The Original Lone Ranger


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By Robert Bateman
Sunday, October 18, 2009

WAR ON

THE RUN

The Epic Story of Robert Rogers and the Conquest of America's First Frontier

By John F. Ross

Bantam. 548 pp. $30

The Ranger Handbook is one of the very first items handed out in the U.S. Army's Ranger School. Right there, in black and white, the new American Ranger is tied to a heritage more than 250 years old. The Ranger Handbook teaches all sorts of useful military mayhem, but significantly it also contains a bastardized version of the first American treatise on tactics, written by the original American Ranger, Maj. Robert Rogers. If, however, you know only the U.S. Army's version of his history, or that depicted by Spencer Tracy in the movie "Northwest Passage," you may be in for a surprise with John F. Ross's "War on the Run."

Rogers, born in New England in 1732 to immigrant Scottish parents, was raised on the frontier and became famous as America's premier soldier in the French and Indian War.

Despite his young age -- 21 -- at the outset of the war, Rogers raised whole companies of fellow colonials for the British and conducted audacious raids deep into what was then French territory, ranging (as the activity was called) to gain intelligence and sow chaos in the enemy's backyard. Rogers brought his skills to the British, who were struggling on almost all fronts, and became the darling of the press. That his raids often occurred in winter made them all the more unusual. Moving by snowshoe, sled, ice skates and bateau, he took his men on round trips of 50, 150, even 350 miles through barren terrain. His deep assaults had only moderate military impact but surprised and alarmed the French and their Indian allies, upsetting plans and forcing them into a more defensive position.

To grasp the essence of Rogers as a military leader, imagine James Fenimore Cooper's Natty Bumppo (a.k.a. "Hawkeye") from the Leatherstocking Tales with a few additional traits. Rogers was able to train raw Englishmen in the ways of the forest and had an apparently innate sense of military possibilities. He could write cogent dispatches. Were they not well-documented history, many of the elements of Rogers's life story would be considered too fantastic to be true.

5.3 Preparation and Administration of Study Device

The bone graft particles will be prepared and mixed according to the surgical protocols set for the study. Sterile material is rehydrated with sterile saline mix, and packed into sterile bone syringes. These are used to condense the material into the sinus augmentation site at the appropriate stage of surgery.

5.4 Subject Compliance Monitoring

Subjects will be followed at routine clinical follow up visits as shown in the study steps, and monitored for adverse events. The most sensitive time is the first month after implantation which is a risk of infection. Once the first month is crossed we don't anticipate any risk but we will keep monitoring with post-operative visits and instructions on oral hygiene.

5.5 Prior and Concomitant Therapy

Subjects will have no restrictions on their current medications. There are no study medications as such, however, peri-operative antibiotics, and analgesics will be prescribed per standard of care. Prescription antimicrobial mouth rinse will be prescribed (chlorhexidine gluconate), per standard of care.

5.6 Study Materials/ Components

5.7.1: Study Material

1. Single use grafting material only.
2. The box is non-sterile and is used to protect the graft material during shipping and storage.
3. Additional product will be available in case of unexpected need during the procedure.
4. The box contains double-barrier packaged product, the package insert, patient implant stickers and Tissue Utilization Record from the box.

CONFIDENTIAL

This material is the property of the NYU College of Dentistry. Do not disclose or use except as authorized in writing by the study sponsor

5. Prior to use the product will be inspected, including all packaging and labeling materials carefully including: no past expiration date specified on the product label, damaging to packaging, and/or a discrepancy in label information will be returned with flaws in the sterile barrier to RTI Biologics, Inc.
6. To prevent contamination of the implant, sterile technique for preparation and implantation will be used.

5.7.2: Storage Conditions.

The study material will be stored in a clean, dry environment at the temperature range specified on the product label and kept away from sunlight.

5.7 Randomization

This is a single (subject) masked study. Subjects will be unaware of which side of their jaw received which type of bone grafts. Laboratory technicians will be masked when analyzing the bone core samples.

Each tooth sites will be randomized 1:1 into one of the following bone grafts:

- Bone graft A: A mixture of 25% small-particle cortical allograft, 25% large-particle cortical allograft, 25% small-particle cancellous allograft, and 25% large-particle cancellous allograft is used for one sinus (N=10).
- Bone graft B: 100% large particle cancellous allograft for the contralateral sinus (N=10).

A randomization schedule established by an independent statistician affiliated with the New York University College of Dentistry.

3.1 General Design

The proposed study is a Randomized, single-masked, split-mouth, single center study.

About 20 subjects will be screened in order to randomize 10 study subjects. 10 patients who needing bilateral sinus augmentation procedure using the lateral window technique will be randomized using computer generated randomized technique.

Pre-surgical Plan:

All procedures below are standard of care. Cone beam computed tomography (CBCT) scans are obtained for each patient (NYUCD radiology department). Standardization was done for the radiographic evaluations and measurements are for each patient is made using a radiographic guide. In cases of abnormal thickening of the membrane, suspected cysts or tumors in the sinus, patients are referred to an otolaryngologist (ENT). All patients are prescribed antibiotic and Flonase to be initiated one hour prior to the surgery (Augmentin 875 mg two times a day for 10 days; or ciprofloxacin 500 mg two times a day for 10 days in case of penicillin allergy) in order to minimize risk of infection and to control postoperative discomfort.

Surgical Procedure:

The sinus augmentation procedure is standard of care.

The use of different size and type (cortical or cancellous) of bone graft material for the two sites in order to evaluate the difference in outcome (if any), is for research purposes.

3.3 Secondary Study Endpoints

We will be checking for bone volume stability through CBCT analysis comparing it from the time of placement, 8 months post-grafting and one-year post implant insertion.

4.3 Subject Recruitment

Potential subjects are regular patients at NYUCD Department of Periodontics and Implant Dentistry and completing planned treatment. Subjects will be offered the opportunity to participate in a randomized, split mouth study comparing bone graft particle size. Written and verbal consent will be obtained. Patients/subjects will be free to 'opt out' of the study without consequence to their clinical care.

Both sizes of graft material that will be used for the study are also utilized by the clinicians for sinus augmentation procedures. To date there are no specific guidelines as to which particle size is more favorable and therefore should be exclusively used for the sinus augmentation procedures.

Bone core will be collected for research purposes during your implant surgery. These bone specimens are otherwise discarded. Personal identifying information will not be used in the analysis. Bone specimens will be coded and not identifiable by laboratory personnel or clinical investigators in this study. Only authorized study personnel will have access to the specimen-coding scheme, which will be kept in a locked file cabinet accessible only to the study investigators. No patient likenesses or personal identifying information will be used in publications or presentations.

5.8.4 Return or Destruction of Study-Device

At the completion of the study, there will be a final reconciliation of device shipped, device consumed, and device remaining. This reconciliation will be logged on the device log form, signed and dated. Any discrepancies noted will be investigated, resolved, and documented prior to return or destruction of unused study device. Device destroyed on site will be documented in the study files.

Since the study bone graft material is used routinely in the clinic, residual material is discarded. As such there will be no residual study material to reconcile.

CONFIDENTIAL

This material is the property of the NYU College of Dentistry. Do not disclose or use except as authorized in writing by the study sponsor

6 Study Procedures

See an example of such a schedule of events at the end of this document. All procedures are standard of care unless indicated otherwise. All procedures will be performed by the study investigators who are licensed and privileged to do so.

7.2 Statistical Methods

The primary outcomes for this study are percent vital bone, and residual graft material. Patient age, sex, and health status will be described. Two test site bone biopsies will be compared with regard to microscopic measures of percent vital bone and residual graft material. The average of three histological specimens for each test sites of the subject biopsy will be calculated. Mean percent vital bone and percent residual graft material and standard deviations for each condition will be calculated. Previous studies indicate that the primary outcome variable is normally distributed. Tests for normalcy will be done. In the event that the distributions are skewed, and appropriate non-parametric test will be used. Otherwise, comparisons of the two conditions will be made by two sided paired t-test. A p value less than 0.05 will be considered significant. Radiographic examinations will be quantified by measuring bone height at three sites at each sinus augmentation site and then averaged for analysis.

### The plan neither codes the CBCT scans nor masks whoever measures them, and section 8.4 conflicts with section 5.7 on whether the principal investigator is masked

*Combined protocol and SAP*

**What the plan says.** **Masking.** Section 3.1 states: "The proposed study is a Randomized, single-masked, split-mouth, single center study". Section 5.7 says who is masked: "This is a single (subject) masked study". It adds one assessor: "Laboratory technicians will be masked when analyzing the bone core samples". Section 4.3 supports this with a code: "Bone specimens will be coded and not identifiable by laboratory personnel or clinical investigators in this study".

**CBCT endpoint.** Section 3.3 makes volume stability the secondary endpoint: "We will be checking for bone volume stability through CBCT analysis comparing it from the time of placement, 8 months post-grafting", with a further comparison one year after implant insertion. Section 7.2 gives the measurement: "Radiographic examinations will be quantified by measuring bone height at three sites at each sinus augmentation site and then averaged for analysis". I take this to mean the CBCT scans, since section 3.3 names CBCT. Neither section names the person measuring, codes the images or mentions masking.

John Ross, former executive editor of American Heritage magazine, knows how to tell a story. At times he overwrites, but overall he has produced a thorough chronicle that is also the first serious full-length biography of Rogers in half a century.

While several other works detail the exploits of Rogers and his Rangers, most of them gloss over the unsavory aspects of his life. Ross does not shy away from the whole: We learn that when war with the French broke out in full in 1754, the heroic Rogers had just been convicted of counterfeiting and was about to be branded and imprisoned. But the war kept him from incarceration. Similarly, although others rarely mention it, Ross tells how Rogers was essentially accused of treason by no less a figure than George Washington. We also learn that Rogers uncovered and turned in the hapless American spy Nathan Hale.

In the end one gets the feeling that Rogers was something of a tragic figure. He volunteered, fought and put his name, livelihood, personal fortune and very life on the line for the Colonies and the British. In compensation, he was court-martialed by the British for treason, accused by his fellow Americans of the same and forced into bankruptcy; served multiple terms in debtors prisons; and ultimately was rejected by both his wife and his people.

Robert Bateman teaches graduate courses in strategy and military history at Georgetown University.


© 2009 The Washington Post Company

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